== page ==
Physicians have ethical obligations to help patients and to respect their autonomy.
Explore This IssueACEP News: Vol 31 – No 08 – August 2012
Usually, these obligations are consistent with each other. Cases of refusal of care, or requests to leave against medical advice (AMA), put these two obligations into conflict and can create a great deal of discomfort for the ethically sensitive physician.
Much of this discomfort arises from the way such cases are generally approached. The usual way to deal with patients who refuse care is to assess whether they have decision-making capacity (DMC). If they have DMC, we allow them to refuse care. If they don’t, we ignore their wishes and either consult with a surrogate or, if there is no surrogate, provide what we consider to be the appropriate medical care.
The problem with this traditional approach, what we may call the AMA/no-capacity dichotomy, is that it results in outcomes where one of our duties seems to have been abandoned. Either we fail to help the patient or fail to honor his or her wishes.
Instead of abandoning one of our fundamental duties, we are better served by abandoning the AMA/no-capacity dichotomy. Rather than jumping immediately to the question of whether or not a patient has DMC, we should instead attempt to understand why our patient disagrees with our care plan. In the ideal case, we would want to avoid such disagreements in the first place through communication, empathy, and shared decision making. In this way, we can better meet all of our ethical obligations to our patients, even those who lack capacity.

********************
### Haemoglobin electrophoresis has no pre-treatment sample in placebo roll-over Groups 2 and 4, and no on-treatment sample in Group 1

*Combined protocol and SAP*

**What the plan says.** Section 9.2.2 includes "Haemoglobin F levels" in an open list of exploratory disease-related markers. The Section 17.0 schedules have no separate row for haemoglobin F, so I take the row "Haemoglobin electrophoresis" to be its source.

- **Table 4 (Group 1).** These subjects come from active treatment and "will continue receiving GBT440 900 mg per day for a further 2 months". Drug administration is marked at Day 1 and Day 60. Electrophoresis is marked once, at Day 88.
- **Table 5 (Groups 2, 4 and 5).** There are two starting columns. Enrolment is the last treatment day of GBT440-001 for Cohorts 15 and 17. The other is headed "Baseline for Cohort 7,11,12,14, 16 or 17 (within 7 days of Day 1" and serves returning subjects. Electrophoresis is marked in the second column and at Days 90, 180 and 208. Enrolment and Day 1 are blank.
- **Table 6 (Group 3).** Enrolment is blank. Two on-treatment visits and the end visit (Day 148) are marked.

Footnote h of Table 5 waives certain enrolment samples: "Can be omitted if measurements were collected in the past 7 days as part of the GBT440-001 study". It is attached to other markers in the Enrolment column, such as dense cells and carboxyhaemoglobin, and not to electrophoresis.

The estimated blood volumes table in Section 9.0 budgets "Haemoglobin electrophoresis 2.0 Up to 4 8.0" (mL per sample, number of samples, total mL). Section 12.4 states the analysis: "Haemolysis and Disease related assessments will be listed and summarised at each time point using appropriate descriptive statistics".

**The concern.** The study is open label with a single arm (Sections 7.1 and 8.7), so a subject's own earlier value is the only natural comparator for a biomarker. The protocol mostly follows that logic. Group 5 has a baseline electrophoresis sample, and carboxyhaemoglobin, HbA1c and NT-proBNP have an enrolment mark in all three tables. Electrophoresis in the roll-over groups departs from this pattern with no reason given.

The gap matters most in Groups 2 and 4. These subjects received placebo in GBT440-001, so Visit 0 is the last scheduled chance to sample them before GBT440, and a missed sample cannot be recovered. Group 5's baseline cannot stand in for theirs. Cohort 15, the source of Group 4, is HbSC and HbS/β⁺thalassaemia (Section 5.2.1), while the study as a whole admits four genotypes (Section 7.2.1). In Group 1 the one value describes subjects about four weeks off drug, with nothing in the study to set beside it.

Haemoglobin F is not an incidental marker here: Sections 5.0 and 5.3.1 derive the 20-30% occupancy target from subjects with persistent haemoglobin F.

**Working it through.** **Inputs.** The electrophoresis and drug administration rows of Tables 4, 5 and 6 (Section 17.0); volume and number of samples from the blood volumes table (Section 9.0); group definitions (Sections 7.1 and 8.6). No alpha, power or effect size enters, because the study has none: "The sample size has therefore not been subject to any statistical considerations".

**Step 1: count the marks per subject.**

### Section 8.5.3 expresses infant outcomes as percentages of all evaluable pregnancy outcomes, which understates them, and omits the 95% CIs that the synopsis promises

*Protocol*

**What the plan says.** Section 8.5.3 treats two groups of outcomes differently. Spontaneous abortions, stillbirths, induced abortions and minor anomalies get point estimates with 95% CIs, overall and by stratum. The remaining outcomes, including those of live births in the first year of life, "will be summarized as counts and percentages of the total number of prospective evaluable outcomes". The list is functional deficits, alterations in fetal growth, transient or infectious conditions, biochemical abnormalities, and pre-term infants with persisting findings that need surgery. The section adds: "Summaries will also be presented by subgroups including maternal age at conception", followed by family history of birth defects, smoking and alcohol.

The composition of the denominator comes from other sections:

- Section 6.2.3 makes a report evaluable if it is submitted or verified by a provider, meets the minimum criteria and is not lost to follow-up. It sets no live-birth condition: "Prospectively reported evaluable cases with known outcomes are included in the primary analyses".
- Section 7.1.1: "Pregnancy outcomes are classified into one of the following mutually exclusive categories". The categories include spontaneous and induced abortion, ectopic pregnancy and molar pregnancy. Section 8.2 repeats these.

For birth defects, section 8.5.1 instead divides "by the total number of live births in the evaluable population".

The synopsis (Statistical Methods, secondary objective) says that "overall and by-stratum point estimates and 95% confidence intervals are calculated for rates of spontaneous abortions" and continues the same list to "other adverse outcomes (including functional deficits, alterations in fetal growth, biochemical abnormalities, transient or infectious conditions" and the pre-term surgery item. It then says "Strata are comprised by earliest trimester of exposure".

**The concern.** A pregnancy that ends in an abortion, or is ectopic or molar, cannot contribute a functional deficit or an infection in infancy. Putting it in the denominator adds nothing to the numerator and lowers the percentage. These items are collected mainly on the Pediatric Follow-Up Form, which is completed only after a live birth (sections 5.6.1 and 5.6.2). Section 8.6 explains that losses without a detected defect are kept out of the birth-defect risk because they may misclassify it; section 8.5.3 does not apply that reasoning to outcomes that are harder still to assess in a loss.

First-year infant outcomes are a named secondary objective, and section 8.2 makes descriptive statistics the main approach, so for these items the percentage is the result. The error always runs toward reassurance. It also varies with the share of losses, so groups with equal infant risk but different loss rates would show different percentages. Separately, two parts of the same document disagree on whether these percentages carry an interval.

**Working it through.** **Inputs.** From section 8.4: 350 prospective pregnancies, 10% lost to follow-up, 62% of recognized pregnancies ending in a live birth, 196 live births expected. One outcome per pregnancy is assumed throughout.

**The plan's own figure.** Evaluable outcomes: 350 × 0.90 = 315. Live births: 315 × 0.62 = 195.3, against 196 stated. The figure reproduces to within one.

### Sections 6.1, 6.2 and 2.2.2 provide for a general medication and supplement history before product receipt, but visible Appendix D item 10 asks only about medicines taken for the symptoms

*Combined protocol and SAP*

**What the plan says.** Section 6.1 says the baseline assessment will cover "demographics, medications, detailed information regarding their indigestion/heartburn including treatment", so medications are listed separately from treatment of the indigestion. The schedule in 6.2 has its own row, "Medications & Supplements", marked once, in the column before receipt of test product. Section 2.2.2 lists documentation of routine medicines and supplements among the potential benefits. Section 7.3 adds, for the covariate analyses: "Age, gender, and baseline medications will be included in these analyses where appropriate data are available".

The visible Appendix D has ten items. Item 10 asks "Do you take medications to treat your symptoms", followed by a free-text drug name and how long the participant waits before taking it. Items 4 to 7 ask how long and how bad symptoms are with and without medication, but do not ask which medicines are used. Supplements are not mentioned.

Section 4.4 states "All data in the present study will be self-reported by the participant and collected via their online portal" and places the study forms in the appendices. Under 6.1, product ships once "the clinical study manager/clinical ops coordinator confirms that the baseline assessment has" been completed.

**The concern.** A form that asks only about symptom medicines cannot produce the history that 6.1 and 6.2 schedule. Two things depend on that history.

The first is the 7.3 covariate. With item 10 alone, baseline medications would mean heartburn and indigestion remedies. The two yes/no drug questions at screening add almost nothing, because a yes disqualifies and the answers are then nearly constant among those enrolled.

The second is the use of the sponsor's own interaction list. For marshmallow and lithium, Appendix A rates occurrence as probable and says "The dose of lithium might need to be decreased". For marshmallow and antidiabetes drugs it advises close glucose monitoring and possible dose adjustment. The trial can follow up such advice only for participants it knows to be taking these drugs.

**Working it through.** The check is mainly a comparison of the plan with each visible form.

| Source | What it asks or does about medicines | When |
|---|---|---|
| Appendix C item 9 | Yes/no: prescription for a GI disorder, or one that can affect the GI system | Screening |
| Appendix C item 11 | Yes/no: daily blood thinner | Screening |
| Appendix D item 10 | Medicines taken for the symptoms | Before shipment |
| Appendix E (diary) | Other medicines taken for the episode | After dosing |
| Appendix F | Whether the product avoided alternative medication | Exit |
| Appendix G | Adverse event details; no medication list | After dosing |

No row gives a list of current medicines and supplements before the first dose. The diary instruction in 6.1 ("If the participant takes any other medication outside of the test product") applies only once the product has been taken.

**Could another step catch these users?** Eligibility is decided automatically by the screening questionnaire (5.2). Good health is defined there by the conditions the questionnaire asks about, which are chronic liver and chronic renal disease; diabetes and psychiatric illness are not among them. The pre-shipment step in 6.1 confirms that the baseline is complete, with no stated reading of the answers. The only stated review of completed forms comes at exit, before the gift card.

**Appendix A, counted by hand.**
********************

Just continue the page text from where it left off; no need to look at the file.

Many – if not most – cases of refusal of care result from a failure to communicate rather than from a failure of decisional capacity. Attention to certain key principles can greatly improve communication with our patients and help us align our goals of treatment with theirs.
The first essential component of communication is clarity. If patients do not understand what we are saying, they can hardly be expected to do what we suggest. This means avoiding technical language in discussions with patients. Physicians often forget how much they have learned in their training, but as a rule of thumb, any term one learned after beginning medical school (and, in some cases, college) should not be used in talking to patients. Asking patients to reiterate our statements can be an important step in ensuring their understanding of the communication.
If a patient understands us but still rejects our advice, it may be because he or she does not trust us. Placing your health in another’s hands requires a great deal of trust, and the emergency department is not the best place for developing relationships. We have only a short period of time in a chaotic environment to develop a relationship with a patient whom we have never met and who is likely under significant stress. However, some small gestures can go a long way to developing trust.